The speed limit should be 20mph across London according to the transport consultancy firm Steer Davies Gleave (SDG).
Having carried out research into the impact of 20mph speed limits and zones” for the London Borough of Merton on behalf of the London Environment Directors’ Network (LEDNet), SDG produced a 92 page document that concluded that driver education was as essential as new stricter rules.
It said: “Enforcement is only a partial solution, with changed driver attitudes so that 20mph is seen as the appropriate speed in urban areas being the key to achieving sustained reductions in vehicle speeds.”
Rod King MBE, founder of 20‘s Plenty for Us said: “Transport consultants SDG are clearly in favour of adoption of wide area 20mph limits.
“We know that it’s popular with residents too. Explaining the benefits to drivers is key to lasting cultural change where 20mph makes places better places to be. Local and national politicians can be confident that 20mph is a clear win-win for their residents, communities and the country.
“It’s time for 20 to be the default limit for not only London but all our urban, village and community streets.”
Other findings of the SDG report were that:
The evidence is clear that reducing vehicle speeds results in fewer and less severe collisions, particularly for vulnerable road users
Applying an area-wide approach has the benefit of providing greater consistency for drivers, improving awareness and supporting cultural change
There is already a nucleus of existing 20mph boroughs in central London, and this could be used as a starting point for outwards expansion
20mph limits supported primarily by signage and roadmarkings are more cost
effective; however, a budget should be retained to implement targeted measures where high vehicle speeds persist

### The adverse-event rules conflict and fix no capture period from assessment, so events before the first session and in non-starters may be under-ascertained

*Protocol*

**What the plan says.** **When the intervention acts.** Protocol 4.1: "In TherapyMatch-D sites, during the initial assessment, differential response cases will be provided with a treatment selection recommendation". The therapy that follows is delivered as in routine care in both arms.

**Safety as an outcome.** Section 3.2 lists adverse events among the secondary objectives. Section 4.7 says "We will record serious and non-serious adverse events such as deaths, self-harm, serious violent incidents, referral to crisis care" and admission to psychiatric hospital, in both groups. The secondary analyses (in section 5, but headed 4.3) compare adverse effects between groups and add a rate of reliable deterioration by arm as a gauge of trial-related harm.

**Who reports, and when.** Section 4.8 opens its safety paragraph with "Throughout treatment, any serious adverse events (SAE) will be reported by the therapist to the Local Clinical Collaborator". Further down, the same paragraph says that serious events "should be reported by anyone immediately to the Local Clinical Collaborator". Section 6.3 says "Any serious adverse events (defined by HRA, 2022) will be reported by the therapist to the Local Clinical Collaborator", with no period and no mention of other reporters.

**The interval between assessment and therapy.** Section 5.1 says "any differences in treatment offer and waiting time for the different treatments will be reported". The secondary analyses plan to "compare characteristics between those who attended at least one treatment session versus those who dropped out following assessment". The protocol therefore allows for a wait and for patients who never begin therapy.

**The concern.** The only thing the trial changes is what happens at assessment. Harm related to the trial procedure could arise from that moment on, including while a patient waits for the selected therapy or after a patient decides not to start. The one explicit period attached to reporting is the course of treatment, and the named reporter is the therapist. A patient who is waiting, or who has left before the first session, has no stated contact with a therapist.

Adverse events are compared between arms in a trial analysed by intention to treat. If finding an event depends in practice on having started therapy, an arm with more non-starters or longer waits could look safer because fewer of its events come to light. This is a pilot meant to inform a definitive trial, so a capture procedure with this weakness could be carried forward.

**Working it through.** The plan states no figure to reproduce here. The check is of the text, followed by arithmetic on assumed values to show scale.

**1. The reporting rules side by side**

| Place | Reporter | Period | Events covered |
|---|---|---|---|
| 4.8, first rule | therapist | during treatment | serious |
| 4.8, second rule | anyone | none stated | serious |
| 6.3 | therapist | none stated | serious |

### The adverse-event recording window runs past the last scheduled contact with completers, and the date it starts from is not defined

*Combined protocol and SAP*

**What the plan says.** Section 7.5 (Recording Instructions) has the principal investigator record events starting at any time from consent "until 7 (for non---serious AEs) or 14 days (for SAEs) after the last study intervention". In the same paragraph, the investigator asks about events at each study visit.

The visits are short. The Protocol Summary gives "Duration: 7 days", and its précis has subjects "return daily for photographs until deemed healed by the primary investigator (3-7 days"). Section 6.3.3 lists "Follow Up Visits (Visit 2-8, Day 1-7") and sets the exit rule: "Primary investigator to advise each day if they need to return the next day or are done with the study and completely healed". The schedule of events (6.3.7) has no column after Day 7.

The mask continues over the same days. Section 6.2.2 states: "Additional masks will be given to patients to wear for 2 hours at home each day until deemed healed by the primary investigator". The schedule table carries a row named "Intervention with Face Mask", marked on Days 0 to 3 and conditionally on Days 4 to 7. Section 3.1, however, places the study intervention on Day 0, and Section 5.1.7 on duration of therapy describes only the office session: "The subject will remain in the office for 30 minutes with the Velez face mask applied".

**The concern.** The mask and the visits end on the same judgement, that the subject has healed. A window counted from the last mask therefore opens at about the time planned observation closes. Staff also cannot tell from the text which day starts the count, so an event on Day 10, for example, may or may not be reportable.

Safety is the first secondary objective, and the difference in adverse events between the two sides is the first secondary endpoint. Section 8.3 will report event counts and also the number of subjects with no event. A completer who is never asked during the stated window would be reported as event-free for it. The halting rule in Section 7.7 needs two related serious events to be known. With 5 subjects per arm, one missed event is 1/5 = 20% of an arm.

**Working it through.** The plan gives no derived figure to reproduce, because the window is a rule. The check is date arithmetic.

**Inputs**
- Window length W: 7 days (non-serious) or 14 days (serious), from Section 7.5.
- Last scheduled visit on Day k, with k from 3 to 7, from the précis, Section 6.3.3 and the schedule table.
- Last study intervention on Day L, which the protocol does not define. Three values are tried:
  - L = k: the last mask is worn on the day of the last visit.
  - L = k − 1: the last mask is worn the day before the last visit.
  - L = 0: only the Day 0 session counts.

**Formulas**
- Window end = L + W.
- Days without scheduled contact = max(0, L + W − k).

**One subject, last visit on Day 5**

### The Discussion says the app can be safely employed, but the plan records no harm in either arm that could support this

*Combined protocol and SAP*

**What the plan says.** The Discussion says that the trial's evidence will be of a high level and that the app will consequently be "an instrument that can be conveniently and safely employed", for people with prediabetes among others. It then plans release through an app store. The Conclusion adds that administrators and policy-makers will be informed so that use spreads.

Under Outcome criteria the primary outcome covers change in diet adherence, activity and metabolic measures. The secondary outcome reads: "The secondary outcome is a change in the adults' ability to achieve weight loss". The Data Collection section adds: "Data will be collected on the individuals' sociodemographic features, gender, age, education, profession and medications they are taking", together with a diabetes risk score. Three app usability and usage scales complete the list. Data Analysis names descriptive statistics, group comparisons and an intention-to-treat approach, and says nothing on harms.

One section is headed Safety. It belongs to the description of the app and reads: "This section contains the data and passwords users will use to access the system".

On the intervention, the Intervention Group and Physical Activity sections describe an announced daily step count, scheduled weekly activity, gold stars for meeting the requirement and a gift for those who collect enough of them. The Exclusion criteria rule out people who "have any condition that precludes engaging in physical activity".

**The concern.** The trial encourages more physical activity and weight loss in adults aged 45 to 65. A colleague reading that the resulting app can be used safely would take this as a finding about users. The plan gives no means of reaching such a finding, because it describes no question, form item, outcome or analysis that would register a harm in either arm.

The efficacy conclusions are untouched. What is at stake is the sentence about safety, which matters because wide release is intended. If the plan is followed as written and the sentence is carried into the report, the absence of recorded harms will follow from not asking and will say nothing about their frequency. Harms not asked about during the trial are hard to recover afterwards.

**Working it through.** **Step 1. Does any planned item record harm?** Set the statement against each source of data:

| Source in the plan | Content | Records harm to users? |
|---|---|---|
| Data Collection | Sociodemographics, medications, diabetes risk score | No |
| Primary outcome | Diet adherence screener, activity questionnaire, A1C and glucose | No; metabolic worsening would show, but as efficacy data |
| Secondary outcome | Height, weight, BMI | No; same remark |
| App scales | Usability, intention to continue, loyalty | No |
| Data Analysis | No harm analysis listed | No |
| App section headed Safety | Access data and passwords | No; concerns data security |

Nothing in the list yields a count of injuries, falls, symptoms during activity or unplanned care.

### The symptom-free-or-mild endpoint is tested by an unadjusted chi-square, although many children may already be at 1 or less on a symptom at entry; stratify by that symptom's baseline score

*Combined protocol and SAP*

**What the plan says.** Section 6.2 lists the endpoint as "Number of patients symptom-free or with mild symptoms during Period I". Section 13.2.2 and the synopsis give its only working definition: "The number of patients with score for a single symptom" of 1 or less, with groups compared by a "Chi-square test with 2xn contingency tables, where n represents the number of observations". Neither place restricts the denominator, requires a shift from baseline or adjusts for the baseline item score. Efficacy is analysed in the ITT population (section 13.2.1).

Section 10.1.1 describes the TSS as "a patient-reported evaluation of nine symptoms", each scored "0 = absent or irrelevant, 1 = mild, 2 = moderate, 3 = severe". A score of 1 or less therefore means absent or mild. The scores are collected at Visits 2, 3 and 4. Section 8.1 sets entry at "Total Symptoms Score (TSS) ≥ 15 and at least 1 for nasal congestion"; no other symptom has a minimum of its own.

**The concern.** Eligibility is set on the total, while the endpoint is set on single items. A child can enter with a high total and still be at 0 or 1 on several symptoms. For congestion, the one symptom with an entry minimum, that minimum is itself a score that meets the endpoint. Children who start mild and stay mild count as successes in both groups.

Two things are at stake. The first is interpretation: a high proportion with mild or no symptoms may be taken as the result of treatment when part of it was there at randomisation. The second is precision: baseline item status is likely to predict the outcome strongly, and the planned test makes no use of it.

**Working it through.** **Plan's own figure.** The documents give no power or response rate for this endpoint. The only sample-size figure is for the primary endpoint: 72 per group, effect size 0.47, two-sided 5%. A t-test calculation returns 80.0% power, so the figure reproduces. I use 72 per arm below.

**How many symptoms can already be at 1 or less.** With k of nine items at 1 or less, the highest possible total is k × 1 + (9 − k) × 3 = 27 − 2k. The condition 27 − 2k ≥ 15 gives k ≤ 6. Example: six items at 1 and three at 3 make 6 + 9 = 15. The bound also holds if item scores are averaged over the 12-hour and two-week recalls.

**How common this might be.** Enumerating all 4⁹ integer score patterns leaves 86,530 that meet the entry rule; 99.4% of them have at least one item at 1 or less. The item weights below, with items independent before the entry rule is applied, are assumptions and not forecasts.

Whether borough main roads and TLRN roads are included in 20mph schemes should be decided based on the local context
At least 10% of the implementation budget should be set aside for a package of complementary ‘soft’ measures to foster cultural change.
Earlier this year we reported how the City of London became a 20mph zone.
The new limit is part of the City’s road danger reduction plan, something we first reported on in 2011, and has been reinforced on all the roads bounding the square mile with the exception of those in Westminster.
Upper Thames Street, which is a Transport for London road, remains 30mph, but other TfL roads, between Blackfriars Bridge and Farringdon Street and between Norton Folgate and London Bridge, are 20mph as part of an experiment into road safety.
It is thought that the scheme could reduce road casualties by as much as seven per cent.
After an unpromising start, having to be bribed by her parents to learn to ride without stabilisers, Sarah became rather keener on cycling in her university years, and was eventually persuaded to upgrade to proper road cycling by the prospect of a shiny red Italian bike, which she promptly destroyed by trapping a pair of knickers in the rear derailleur. Sarah writes about about cycling every weekend on road.cc.